The surrender and regrant policy soon turned out to be unable to solve the Irish problem. Therefore, the English had to come up with another idea to put an end to Irish rebellions. The idea, which had profound effects in Irish history, was plantation. It involved bringing English people to the Irish lands and planting those lands to turn them into islands of Englishness.
The main cause of plantation was a number of Irish rebellions. In the 1540s and ‘50s, an uprising in the Irish midlands provoked plantation, which then spread to the southwest in the 1580s. The English government issued bills of attainder against the rebels. These bills of attainder were laws passed against specific individuals to confiscate their lands, which formed the legal basis for plantation.
When the lands were confiscated, they would be Anglicized. The English would survey the property, divide it into English acres, and cluster them into manors following the English style. They would proceed to organize them into shires and baronies, making every step of plantation, like measurement and organization, English-style.
Learn more about the Irish Sea world: Celts and Vikings.
Military and Cultural Measures
To curb the Irish rebellions, the English put into place a combination of military and cultural measures and limitations. Obviously, helping Irish rebels was banned. The cultural measures included making Irish people who lived on plantations adopt an English-style way of living.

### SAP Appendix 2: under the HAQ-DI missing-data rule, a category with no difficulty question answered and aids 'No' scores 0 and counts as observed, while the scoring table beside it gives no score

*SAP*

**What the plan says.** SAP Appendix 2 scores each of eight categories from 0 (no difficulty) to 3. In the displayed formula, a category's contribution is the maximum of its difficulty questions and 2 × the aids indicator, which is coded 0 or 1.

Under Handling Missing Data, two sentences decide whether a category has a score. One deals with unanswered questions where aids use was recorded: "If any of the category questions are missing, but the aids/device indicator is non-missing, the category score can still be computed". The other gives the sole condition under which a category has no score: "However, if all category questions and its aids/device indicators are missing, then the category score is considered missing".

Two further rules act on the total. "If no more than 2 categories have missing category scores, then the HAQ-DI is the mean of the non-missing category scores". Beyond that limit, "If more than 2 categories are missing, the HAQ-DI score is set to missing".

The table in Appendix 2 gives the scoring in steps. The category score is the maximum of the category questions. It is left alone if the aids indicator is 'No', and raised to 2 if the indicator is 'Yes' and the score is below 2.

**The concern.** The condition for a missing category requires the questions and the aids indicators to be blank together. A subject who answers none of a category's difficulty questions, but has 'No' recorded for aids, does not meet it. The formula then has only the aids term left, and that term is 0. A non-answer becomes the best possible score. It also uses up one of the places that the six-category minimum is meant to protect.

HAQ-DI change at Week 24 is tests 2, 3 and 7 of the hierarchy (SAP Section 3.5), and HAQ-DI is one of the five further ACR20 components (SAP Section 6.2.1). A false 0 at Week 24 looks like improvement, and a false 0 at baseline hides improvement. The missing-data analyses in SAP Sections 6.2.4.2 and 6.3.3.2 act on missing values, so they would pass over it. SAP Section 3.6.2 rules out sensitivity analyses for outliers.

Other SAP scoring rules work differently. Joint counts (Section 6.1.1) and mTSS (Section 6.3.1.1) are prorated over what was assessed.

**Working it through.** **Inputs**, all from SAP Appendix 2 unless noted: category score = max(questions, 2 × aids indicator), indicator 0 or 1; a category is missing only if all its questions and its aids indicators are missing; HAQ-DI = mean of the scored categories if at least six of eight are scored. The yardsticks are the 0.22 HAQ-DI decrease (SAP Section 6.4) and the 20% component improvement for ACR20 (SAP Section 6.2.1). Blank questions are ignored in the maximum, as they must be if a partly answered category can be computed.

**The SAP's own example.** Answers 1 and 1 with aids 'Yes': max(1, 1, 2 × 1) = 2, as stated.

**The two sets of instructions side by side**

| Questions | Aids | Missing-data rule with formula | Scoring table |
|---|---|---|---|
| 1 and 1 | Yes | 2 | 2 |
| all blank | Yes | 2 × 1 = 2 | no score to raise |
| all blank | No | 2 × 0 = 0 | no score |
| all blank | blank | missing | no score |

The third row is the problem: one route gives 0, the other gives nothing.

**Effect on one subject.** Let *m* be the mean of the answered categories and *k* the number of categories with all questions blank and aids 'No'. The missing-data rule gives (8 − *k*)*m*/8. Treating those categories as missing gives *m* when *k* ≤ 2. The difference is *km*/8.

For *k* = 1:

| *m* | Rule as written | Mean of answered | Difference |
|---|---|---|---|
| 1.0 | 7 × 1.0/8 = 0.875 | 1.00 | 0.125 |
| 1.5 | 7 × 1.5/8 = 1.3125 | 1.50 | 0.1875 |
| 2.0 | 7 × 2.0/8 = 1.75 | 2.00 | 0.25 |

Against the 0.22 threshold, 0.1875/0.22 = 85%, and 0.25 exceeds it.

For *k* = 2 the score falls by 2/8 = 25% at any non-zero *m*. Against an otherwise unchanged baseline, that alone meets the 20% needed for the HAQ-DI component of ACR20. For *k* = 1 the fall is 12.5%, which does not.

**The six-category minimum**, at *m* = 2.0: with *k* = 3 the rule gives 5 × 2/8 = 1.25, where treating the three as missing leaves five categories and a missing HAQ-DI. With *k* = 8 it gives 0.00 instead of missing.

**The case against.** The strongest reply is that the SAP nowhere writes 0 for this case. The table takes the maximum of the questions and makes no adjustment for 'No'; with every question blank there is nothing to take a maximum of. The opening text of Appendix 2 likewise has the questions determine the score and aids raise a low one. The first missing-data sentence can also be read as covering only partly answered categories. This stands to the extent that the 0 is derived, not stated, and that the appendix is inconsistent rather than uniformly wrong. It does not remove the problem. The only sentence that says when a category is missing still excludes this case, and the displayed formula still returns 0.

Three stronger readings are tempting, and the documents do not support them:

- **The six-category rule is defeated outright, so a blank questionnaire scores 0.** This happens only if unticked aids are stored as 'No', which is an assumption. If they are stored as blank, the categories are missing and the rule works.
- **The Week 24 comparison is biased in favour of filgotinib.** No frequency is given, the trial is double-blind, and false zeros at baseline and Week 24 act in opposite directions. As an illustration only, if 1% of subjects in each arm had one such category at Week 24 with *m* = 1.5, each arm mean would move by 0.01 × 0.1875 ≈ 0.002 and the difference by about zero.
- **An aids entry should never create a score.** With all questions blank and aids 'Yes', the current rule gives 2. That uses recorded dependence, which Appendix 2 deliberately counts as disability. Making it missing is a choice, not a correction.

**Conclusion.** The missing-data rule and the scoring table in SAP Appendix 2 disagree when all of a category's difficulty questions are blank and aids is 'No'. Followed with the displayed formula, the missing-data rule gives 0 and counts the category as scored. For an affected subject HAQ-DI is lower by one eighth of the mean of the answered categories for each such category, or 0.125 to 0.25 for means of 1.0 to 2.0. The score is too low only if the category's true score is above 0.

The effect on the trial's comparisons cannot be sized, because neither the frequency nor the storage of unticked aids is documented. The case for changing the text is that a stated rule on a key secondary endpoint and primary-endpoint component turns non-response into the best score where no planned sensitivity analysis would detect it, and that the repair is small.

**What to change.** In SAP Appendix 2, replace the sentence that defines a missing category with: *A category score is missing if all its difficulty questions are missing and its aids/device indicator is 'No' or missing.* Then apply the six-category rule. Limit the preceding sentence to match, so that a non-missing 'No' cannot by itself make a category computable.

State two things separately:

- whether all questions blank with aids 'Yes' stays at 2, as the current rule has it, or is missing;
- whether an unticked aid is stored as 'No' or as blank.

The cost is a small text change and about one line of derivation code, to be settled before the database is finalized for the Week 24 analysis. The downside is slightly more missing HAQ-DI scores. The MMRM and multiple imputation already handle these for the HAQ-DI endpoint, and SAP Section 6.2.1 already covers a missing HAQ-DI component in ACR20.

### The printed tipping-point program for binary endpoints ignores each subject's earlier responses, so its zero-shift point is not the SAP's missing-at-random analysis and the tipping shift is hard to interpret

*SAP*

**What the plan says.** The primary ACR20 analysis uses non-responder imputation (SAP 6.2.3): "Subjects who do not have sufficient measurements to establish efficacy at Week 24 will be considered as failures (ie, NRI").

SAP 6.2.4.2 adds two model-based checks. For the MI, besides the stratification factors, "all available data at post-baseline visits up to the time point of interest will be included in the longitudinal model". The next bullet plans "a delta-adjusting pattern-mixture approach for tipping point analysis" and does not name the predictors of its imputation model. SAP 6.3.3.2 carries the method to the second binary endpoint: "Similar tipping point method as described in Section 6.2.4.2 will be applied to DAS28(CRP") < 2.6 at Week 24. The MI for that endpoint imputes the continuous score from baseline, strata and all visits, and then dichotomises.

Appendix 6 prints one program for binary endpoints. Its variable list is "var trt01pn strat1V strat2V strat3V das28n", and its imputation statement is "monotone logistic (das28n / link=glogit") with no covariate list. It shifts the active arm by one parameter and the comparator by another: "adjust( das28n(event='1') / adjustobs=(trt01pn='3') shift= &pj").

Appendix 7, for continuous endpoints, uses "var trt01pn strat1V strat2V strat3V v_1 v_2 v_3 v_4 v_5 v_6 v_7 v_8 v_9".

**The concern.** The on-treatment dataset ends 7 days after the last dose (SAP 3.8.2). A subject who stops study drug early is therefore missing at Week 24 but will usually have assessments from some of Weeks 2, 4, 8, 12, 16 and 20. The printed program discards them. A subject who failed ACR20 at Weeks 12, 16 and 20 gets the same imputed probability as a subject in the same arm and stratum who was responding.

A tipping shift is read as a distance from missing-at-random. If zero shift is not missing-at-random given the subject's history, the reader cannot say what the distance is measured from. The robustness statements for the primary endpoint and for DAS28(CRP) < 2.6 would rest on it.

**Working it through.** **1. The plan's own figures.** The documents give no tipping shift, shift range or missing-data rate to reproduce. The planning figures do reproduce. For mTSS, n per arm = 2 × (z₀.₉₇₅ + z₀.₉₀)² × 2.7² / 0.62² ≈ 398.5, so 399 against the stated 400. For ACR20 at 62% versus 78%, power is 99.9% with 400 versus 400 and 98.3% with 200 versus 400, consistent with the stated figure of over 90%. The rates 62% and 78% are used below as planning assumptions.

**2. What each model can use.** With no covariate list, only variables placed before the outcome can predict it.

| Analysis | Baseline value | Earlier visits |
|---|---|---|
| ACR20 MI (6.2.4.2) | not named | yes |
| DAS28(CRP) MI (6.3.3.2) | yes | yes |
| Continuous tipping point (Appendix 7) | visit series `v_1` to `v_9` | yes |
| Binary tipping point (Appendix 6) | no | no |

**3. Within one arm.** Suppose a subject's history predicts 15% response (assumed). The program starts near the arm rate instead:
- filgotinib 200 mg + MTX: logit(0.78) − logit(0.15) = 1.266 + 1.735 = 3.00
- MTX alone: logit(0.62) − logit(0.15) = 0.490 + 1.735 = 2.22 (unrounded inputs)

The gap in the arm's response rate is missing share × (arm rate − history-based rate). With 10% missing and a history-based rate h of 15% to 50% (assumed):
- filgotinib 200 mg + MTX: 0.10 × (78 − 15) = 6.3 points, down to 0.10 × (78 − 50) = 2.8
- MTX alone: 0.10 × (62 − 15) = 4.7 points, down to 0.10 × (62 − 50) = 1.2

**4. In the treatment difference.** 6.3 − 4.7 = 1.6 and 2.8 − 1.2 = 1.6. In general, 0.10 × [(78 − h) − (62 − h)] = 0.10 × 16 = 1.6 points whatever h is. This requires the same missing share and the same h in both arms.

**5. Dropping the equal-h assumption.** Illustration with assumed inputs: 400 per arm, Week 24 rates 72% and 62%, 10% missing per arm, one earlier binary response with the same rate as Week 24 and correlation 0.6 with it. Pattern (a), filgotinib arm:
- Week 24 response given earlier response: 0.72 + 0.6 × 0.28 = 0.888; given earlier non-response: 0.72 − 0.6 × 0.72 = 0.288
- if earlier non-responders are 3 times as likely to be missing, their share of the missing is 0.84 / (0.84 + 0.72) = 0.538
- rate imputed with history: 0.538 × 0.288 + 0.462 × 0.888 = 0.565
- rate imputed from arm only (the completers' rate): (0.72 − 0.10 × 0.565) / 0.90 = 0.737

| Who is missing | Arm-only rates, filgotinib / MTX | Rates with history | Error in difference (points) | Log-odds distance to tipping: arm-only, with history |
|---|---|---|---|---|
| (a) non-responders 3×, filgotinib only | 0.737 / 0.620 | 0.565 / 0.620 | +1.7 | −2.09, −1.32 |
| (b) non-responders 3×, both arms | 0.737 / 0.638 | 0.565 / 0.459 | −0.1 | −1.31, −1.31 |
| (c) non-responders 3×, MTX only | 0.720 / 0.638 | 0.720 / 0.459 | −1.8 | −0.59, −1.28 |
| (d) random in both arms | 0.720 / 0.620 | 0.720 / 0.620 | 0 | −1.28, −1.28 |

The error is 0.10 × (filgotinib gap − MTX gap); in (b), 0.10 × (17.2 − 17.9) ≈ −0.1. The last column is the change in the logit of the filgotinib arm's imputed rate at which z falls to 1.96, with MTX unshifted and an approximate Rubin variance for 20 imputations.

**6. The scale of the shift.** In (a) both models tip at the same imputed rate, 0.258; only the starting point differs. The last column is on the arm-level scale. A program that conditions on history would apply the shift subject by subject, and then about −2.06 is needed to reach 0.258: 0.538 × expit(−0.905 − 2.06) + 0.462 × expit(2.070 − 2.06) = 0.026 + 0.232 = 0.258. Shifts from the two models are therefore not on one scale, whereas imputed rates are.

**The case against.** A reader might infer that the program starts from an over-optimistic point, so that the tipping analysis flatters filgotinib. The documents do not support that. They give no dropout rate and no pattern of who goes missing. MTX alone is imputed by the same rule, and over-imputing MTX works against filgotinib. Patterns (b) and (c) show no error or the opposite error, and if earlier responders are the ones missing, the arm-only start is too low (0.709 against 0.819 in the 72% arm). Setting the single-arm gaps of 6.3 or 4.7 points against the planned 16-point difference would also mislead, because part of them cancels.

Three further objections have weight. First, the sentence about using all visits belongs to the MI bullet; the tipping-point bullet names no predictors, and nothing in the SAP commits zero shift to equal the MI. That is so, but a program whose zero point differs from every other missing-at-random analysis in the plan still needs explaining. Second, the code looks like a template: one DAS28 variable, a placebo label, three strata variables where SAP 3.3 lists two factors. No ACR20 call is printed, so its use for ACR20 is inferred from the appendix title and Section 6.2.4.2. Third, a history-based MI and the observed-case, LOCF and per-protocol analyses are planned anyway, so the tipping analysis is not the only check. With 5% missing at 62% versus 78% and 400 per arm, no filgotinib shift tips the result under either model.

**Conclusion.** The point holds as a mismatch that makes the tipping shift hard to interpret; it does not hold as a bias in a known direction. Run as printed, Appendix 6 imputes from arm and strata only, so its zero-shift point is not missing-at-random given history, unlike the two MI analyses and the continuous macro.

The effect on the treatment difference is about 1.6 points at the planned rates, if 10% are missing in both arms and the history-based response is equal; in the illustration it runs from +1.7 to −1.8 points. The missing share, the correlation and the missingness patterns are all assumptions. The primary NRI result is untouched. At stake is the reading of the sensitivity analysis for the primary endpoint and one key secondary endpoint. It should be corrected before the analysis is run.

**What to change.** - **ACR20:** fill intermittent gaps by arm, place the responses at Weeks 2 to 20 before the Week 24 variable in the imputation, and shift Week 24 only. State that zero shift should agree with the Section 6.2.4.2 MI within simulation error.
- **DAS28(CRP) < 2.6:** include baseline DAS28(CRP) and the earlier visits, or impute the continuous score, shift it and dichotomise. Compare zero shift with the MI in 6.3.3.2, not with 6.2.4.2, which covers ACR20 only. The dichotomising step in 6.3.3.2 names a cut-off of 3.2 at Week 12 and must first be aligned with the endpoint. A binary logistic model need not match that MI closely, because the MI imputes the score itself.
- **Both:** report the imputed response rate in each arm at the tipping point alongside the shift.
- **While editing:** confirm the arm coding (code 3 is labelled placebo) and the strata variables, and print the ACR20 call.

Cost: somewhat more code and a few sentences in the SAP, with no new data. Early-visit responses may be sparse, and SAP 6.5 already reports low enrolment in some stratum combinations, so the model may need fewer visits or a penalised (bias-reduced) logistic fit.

They had to wear English clothes, teach their children the English language, and attend the deputy every year. The common English law replaced the Brehon law. And marrying or fostering with the Irish was subject to penalty. Everything related to the Irish past and identity had to be forgotten.
Tudor Ireland struggled with two identity issues, which were independent from each other: religious identity involving Catholic and Protestant religions and cultural identity involving Irish versus English. The plantation policy, which was Anglicizing in nature, was started when a Catholic monarch was on the throne: Mary Tudor. She did not care that the Irish were Catholics; they were still Irish to her.
But Mary died soon after the introduction of plantation, and after her death, the religious policy of the English government shifted back to Protestantism. So, people would associate plantation and Protestantism, a combination that turned out to be toxic. Those who were against plantation rejected Protestantism, and those who resisted Protestantism turned against plantation.
Common Questions about Irish Plantations During Tudor England
Conn O’Neill belonged a famous family from Ireland. He was one of the first Irish lords who adopted the surrender and regrant plan. His submission was a significant success for the English.
Irish plantation was a strategy developed by the English government to put an end to Irish rebellions. They would bring in English settlers to live in Irish lands, planted those lands and turned them into areas of Englishness.
The English would survey the property, divide it into English acres, and cluster them into manors based on the English style. They would proceed to organize them into shires and baronies, making every step of plantation, including measurement and organization, English-style.
Brehon law was the Irish native legal system deployed in Ireland. But after the introduction of surrender and regrant, it was replaced by the more unified English legal system.